You need something like this:
Iogear NetShair IEEE 802.11n Ethernet Wireless Router @ overstock.com
Hypothetically, with that device you could do next:
First, connect it to your pc's usb a port and configure it appropriately (for example, simple bridge between rj45 and wi-fi (bridge mode), wi-fi acting as access point, wlan authentication method, ssid, password, etc...).
Second, connect your sensor to your pc's rj45 and configure it appropriately, at least, assign it a static ip in a new subnetwork not intersected with other(s) you use.
Third, connect the configured wi-fi router to your sensor by an Ethernet cable (RJ45-RJ45) and to an external USB 5V0 power supply directly.
Fourth, find the new wlan on your pc and assign the connection with a static ip address within the same subnetwork.
Firth, work with your sensor from your pc via ip.
If your sensor has 5V0 output, or corresponding circuits onboard, you can use (but do it safely) it for powering up the router.
It's been suggested by their tech support that I use the module's RMII interface for this purpose, as I would save the hardware needed to add RJ45.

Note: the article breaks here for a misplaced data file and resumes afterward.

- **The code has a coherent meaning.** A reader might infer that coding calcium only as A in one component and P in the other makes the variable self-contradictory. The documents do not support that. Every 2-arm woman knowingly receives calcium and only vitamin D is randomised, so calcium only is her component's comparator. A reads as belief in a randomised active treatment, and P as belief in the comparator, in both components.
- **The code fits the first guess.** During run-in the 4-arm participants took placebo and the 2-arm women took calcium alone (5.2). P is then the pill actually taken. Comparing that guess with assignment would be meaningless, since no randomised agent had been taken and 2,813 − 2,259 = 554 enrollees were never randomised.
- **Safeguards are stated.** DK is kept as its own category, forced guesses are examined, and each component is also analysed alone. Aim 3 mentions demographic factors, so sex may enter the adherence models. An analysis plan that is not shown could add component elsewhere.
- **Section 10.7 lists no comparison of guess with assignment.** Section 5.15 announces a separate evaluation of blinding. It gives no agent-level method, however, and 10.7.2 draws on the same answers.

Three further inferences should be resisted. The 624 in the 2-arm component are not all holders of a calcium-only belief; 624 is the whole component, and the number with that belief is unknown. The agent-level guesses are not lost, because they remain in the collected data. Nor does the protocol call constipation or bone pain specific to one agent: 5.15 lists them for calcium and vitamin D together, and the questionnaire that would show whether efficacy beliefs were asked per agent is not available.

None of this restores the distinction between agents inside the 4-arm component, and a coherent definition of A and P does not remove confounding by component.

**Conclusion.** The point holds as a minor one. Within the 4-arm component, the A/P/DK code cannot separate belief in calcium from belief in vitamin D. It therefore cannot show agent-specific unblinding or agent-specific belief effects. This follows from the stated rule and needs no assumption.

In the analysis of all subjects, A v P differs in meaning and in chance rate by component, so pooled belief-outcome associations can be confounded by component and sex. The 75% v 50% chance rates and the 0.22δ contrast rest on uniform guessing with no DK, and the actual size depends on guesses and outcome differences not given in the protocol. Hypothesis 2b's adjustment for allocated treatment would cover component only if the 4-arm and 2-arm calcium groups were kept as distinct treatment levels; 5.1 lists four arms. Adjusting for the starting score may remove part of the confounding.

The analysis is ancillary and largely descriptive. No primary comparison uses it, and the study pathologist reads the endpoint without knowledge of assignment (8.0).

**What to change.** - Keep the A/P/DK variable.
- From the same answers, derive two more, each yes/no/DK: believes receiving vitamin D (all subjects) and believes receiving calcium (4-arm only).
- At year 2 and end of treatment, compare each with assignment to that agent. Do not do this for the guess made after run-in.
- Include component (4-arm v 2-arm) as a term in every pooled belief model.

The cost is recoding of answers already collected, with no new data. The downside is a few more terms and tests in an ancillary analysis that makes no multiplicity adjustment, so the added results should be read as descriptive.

IMO, your tech support proposed you to unsolder the Ethernet PHY off the module to free RMII circuits it was connected to. I think it's not a way because you probably will not find a Wi-Fi card with RMII (they are typically designed with SDCard or PCIe interfaces) and will not re-write the module firmware to support the card (Wireless Ethernet is times complicated than its wired bro).
Therefore if you would like to solder four wires, find 5V0 and GND at the module and, if any, solder a USB A socket with a wires to them, to connect the router's usb A plug in. There are only two wires needed, even not four :) versus about ten in RMII.